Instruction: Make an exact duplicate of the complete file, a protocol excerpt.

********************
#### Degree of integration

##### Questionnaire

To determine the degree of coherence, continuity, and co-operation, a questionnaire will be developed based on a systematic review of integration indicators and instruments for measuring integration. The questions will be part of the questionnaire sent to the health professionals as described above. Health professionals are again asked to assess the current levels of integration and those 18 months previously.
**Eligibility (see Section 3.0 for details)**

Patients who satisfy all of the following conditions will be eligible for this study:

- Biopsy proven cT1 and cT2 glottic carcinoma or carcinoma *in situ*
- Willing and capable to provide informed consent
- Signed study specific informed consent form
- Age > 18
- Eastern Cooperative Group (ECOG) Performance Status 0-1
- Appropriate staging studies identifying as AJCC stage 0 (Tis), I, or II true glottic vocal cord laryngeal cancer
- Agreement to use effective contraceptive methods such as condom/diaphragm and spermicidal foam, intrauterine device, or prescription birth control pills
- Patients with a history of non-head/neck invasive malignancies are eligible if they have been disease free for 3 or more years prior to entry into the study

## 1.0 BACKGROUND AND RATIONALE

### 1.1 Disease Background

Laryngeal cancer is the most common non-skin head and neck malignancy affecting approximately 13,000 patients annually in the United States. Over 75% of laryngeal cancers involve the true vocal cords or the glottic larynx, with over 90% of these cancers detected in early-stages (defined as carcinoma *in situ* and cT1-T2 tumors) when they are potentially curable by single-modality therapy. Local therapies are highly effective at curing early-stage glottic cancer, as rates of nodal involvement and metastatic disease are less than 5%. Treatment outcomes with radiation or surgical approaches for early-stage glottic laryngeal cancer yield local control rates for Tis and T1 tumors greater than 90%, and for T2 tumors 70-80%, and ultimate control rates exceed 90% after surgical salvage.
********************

#### Degree of integration

##### Questionnaire

To determine the degree of coherence, continuity, and co-operation, a questionnaire will be developed based on a systematic review of integration indicators and instruments for measuring integration. The questions will be part of the questionnaire sent to the health professionals as described above. Health professionals are again asked to assess the current levels of integration and those 18 months previously.
**Eligibility (see Section 3.0 for details)**

Patients who satisfy all of the following conditions will be eligible for this study:

- Biopsy proven cT1 and cT2 glottic carcinoma or carcinoma *in situ*
- Willing and capable to provide informed consent
- Signed study specific informed consent form
- Age > 18
- Eastern Cooperative Group (ECOG) Performance Status 0-1
- Appropriate staging studies identifying as AJCC stage 0 (Tis), I, or II true glottic vocal cord laryngeal cancer
- Agreement to use effective contraceptive methods such as condom/diaphragm and spermicidal foam, intrauterine device, or prescription birth control pills
- Patients with a history of non-head/neck invasive malignancies are eligible if they have been disease free for 3 or more years prior to entry into the study

## 1.0 BACKGROUND AND RATIONALE

### 1.1 Disease Background

Laryngeal cancer is the most common non-skin head and neck malignancy affecting approximately 13,000 patients annually in the United States. Over 75% of laryngeal cancers involve the true vocal cords or the glottic larynx, with over 90% of these cancers detected in early-stages (defined as carcinoma *in situ* and cT1-T2 tumors) when they are potentially curable by single-modality therapy. Local therapies are highly effective at curing early-stage glottic cancer, as rates of nodal involvement and metastatic disease are less than 5%. Treatment outcomes with radiation or surgical approaches for early-stage glottic laryngeal cancer yield local control rates for Tis and T1 tumors greater than 90%, and for T2 tumors 70-80%, and ultimate control rates exceed 90% after surgical salvage.